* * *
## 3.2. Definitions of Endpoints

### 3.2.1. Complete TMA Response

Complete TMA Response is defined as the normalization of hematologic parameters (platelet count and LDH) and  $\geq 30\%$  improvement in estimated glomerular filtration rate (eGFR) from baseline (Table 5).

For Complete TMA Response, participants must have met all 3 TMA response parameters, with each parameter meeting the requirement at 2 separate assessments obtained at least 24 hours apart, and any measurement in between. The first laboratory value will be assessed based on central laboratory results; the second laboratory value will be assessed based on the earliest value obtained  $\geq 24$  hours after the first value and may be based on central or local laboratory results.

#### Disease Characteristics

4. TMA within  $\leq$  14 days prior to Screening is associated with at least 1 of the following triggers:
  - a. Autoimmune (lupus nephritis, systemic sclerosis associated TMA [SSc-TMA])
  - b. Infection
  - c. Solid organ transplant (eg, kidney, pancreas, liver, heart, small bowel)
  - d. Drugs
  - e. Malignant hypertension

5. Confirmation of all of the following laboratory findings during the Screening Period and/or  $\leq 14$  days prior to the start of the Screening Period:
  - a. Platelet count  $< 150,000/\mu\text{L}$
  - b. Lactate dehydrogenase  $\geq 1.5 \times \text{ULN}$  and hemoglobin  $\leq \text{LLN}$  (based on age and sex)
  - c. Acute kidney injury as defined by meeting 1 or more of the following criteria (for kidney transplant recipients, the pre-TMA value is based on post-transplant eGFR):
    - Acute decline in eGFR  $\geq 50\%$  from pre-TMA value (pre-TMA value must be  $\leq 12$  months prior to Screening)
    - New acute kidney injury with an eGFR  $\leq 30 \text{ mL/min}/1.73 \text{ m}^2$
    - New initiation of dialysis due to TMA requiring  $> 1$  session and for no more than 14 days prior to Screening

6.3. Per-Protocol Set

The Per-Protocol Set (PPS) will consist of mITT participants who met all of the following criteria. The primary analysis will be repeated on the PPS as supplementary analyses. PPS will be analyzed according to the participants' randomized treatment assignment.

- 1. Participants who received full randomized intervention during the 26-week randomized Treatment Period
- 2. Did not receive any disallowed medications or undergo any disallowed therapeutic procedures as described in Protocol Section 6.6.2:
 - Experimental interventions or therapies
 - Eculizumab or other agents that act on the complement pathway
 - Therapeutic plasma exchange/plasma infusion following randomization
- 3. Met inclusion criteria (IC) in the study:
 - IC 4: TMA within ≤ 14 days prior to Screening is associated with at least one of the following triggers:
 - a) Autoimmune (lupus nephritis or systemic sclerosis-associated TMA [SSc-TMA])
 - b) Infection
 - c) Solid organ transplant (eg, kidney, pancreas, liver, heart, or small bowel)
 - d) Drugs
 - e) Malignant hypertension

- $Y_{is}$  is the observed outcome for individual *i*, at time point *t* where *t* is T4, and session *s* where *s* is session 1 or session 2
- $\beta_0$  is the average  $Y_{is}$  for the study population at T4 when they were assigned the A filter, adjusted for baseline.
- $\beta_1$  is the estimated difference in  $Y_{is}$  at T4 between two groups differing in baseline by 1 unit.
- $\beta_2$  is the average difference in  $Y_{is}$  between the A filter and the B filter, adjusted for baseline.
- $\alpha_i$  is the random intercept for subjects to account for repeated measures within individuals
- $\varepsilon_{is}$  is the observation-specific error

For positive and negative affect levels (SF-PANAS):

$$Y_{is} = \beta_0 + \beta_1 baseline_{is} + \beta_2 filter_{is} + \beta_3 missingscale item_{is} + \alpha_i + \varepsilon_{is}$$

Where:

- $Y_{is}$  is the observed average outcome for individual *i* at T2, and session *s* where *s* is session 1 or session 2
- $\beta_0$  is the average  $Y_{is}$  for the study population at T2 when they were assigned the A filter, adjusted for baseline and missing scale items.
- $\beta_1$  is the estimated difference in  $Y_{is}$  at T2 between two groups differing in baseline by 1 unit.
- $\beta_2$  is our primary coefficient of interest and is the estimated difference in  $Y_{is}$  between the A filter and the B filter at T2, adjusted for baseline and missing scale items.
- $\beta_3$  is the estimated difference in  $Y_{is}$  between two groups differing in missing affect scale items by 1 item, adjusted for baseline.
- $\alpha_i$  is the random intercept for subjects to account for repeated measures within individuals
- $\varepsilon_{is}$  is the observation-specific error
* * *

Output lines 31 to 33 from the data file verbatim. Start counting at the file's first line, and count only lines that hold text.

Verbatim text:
 - d) Drugs
 - e) Malignant hypertension

- $Y_{is}$  is the observed outcome for individual *i*, at time point *t* where *t* is T4, and session *s* where *s* is session 1 or session 2